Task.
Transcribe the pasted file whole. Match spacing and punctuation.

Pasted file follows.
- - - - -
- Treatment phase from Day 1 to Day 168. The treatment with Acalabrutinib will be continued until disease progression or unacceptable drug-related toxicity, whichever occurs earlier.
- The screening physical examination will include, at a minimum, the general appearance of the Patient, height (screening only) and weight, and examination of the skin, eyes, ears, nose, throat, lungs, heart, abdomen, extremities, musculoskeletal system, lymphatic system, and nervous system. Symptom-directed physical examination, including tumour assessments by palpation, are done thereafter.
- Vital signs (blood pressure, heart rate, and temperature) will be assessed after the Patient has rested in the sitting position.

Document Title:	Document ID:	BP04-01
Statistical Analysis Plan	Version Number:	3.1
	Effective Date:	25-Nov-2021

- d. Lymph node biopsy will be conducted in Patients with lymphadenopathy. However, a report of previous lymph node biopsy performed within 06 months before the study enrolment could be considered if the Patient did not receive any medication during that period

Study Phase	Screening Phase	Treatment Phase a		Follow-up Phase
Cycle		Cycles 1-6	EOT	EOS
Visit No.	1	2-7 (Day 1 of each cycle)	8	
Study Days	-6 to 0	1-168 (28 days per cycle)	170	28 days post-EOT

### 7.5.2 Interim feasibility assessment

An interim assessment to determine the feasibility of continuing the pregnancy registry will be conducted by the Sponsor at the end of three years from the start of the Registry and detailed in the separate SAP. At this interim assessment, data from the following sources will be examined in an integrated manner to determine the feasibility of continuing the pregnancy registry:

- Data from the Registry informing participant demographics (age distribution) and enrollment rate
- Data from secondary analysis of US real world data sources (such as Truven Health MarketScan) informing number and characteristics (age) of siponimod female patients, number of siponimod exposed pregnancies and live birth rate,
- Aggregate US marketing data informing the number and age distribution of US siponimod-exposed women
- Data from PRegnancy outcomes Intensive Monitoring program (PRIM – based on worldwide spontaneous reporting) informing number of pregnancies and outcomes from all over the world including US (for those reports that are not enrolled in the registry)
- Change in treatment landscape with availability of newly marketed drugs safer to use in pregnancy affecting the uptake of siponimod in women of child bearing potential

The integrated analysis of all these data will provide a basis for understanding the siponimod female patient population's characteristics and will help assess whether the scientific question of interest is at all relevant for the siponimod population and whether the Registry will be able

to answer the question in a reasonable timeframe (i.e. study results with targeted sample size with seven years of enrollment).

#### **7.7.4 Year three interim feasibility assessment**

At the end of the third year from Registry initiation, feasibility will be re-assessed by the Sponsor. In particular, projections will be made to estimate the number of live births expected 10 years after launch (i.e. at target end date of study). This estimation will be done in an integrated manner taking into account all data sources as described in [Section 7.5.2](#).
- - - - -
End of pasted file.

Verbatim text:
- Treatment phase from Day 1 to Day 168. The treatment with Acalabrutinib will be continued until disease progression or unacceptable drug-related toxicity, whichever occurs earlier.
- The screening physical examination will include, at a minimum, the general appearance of the Patient, height (screening only) and weight, and examination of the skin, eyes, ears, nose, throat, lungs, heart, abdomen, extremities, musculoskeletal system, lymphatic system, and nervous system. Symptom-directed physical examination, including tumour assessments by palpation, are done thereafter.
- Vital signs (blood pressure, heart rate, and temperature) will be assessed after the Patient has rested in the sitting position.

Document Title:	Document ID:	BP04-01
Statistical Analysis Plan	Version Number:	3.1
	Effective Date:	25-Nov-2021

- d. Lymph node biopsy will be conducted in Patients with lymphadenopathy. However, a report of previous lymph node biopsy performed within 06 months before the study enrolment could be considered if the Patient did not receive any medication during that period

Study Phase	Screening Phase	Treatment Phase a		Follow-up Phase
Cycle		Cycles 1-6	EOT	EOS
Visit No.	1	2-7 (Day 1 of each cycle)	8	
Study Days	-6 to 0	1-168 (28 days per cycle)	170	28 days post-EOT

### 7.5.2 Interim feasibility assessment

An interim assessment to determine the feasibility of continuing the pregnancy registry will be conducted by the Sponsor at the end of three years from the start of the Registry and detailed in the separate SAP. At this interim assessment, data from the following sources will be examined in an integrated manner to determine the feasibility of continuing the pregnancy registry:

- Data from the Registry informing participant demographics (age distribution) and enrollment rate
- Data from secondary analysis of US real world data sources (such as Truven Health MarketScan) informing number and characteristics (age) of siponimod female patients, number of siponimod exposed pregnancies and live birth rate,
- Aggregate US marketing data informing the number and age distribution of US siponimod-exposed women
- Data from PRegnancy outcomes Intensive Monitoring program (PRIM – based on worldwide spontaneous reporting) informing number of pregnancies and outcomes from all over the world including US (for those reports that are not enrolled in the registry)
- Change in treatment landscape with availability of newly marketed drugs safer to use in pregnancy affecting the uptake of siponimod in women of child bearing potential

The integrated analysis of all these data will provide a basis for understanding the siponimod female patient population's characteristics and will help assess whether the scientific question of interest is at all relevant for the siponimod population and whether the Registry will be able

to answer the question in a reasonable timeframe (i.e. study results with targeted sample size with seven years of enrollment).

#### **7.7.4 Year three interim feasibility assessment**

At the end of the third year from Registry initiation, feasibility will be re-assessed by the Sponsor. In particular, projections will be made to estimate the number of live births expected 10 years after launch (i.e. at target end date of study). This estimation will be done in an integrated manner taking into account all data sources as described in [Section 7.5.2](#).